Ultimately it is fundamental to show the LGBT community that they are accepted and will not be judged by who they are going forward. In another article called “Free to fly the rainbow flag: the relation between collective autonomy and psychological well-being amongst LGBTQ+ individuals” the authors bring up a great point when they say “Bans on lesbian, gay, or bisexual (LGB) individuals’ freedom to marry, or policies explicitly telling LGB individuals not to disclose their sexual identity (e.g., the US military policy to not-disclose a non-heteronormative sexual orientation; Burrelli & Feder, 2009) send a message to LGB individuals that their group should suppress its sexual identity” (Caouette 4.) In conclusion all of the hardships that LGBT individuals have had to face for all of history are what the artifacts are a symbol of. Renee Richards, Jason Collins and Gilbert Baker will continue to leave a legacy and their artifacts will be emblems.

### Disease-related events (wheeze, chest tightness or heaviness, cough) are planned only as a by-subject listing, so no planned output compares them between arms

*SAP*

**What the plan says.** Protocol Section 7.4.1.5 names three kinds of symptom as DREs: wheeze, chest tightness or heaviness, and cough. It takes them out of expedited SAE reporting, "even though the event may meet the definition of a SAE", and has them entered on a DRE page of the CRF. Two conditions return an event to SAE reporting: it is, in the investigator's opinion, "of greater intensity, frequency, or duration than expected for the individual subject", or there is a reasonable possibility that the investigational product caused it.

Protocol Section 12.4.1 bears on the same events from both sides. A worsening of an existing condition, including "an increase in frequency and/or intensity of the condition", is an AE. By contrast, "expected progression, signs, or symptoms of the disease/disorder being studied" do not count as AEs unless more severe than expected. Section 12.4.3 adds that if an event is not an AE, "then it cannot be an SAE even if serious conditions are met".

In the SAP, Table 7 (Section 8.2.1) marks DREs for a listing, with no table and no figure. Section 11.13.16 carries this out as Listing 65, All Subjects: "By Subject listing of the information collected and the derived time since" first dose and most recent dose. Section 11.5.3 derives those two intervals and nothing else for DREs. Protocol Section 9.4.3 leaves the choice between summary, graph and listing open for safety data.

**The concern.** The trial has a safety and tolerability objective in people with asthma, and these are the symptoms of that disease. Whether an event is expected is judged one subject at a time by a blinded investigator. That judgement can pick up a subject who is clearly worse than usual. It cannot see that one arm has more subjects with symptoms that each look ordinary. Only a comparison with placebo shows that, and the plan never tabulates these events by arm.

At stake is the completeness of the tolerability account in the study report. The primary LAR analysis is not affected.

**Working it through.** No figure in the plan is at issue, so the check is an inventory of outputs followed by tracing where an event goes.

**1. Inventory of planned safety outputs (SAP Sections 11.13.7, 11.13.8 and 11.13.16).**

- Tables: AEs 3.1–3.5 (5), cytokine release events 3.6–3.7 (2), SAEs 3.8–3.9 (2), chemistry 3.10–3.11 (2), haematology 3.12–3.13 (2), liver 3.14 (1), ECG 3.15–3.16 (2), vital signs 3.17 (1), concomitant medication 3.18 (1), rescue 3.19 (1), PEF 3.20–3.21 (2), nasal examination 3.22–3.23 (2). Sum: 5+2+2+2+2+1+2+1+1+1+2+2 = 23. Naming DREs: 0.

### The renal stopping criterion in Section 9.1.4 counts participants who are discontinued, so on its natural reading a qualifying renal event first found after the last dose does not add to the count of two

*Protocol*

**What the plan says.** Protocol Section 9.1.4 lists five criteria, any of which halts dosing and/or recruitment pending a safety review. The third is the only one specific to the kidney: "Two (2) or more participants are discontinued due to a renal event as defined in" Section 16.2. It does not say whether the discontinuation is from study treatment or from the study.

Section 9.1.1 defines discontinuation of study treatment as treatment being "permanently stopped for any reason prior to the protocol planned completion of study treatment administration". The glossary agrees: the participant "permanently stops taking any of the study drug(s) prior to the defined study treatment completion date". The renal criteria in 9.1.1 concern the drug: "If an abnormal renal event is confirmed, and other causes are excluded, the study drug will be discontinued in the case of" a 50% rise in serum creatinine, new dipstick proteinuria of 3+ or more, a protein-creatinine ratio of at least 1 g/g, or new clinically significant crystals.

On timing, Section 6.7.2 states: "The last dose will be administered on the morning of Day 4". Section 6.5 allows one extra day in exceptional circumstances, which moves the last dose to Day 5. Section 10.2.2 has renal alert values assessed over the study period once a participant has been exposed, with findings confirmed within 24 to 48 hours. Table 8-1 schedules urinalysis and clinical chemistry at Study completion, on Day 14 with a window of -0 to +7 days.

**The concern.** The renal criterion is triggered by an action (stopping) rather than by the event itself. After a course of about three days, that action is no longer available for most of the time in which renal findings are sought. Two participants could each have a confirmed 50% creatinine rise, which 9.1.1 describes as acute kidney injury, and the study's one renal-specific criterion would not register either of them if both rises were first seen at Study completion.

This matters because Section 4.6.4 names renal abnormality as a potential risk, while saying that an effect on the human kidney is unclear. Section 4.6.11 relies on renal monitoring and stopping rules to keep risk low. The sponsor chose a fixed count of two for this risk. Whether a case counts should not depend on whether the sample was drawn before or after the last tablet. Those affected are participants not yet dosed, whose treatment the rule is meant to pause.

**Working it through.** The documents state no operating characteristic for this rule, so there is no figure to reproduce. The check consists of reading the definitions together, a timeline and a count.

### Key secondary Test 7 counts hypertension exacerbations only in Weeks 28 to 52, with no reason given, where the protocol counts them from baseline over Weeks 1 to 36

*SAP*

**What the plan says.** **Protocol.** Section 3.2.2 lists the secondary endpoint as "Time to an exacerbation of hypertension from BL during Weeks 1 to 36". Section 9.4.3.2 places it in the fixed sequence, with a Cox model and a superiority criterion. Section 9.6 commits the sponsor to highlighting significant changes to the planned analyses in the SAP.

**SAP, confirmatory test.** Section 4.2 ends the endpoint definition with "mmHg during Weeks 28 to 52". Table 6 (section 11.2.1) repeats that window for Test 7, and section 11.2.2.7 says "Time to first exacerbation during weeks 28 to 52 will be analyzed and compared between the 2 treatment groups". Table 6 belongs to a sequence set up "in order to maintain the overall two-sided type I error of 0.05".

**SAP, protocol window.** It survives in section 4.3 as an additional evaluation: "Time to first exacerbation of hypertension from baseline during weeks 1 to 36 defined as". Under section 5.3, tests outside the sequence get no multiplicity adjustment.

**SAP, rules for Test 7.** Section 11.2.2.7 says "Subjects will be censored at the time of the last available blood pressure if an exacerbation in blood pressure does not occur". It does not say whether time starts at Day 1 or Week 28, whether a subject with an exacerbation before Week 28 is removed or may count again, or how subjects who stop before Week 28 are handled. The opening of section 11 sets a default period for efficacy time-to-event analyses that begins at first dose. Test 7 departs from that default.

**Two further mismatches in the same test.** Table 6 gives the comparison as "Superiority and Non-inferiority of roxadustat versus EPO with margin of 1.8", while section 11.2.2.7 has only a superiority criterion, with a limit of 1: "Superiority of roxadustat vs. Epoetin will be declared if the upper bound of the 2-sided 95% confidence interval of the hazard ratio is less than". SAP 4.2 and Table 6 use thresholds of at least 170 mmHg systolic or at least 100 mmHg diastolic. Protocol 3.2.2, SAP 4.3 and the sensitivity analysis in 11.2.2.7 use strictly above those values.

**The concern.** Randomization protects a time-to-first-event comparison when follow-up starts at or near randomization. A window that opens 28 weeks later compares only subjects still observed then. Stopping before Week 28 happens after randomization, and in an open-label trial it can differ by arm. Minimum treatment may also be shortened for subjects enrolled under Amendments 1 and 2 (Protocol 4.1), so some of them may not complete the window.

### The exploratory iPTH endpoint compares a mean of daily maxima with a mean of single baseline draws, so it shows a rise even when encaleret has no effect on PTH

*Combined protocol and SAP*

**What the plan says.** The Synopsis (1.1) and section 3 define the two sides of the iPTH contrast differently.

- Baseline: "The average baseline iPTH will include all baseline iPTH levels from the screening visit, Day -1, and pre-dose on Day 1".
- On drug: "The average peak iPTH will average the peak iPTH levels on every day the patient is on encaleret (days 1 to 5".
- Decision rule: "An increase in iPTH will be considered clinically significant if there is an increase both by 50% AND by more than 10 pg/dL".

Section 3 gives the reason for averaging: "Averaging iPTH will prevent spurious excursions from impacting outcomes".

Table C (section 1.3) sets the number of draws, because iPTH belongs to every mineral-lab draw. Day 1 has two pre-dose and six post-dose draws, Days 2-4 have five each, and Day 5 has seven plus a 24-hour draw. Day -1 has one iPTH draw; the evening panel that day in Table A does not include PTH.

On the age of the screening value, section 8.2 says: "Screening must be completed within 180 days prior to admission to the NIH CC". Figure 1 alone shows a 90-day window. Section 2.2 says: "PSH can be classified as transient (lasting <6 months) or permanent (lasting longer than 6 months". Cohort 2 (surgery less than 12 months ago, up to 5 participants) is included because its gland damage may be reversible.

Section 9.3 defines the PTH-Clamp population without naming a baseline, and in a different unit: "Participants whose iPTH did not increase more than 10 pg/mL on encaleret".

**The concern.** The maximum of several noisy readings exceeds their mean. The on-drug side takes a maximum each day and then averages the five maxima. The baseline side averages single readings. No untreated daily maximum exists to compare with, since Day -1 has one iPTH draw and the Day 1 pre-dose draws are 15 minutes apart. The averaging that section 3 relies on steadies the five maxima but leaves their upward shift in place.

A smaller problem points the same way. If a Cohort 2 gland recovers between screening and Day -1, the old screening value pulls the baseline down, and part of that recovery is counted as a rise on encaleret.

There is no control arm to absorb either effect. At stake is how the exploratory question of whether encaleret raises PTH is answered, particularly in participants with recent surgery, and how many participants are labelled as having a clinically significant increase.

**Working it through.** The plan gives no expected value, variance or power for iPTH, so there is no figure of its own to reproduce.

Rapp, Linda. "Rainbow flag." GLBTQ Arts, 2005, pp. 1-4. Google Scholar.

Johansson, Anna, Diana Mulinari and Pia Laskar. "Decolonising the rainbow flag." Culture unbound: Journal of current cultural research, vol. 8, no. 3, 2017, pp. 192-217. Google Scholar.

Anderson, Eric, Edward Kian and Danny Shipka. “‘I am happy to start the conversation’: Examining sport media framing of Jason Collins’ coming out and playing in the NBA.” Sexualities, vol. 18, no. 5-6, 2015, pp. 618-640. Google Scholar.

Billings, Andrew C, Natalie Brown-Devlin, Leigh M. Moscowitz and Coral Rae. “The Art of Coming Out: Traditional and Social Media Frames Surrounding the NBA’s Jason Collins.”  Journalism & Mass Communication Quarterly. vol. 92, no. 1, 2015, pp. 142-160. Google Scholar.

Kraus, Carolyn. “Sports: Transgender issues.” GLBTQ: An Encyclopedia of Gay, Lesbian. 2002, pp. 1-4. Google Scholar.

Julie Caouette, Fiona Cooligan, Frank J. Kachanoff and Michael J. A. Wohl. “Free to fly the rainbow flag: the relation between collective autonomy and psychological well-being amongst LGBTQ+ individuals.” Self and Identity. 2020, pp.1-33. Google Scholar.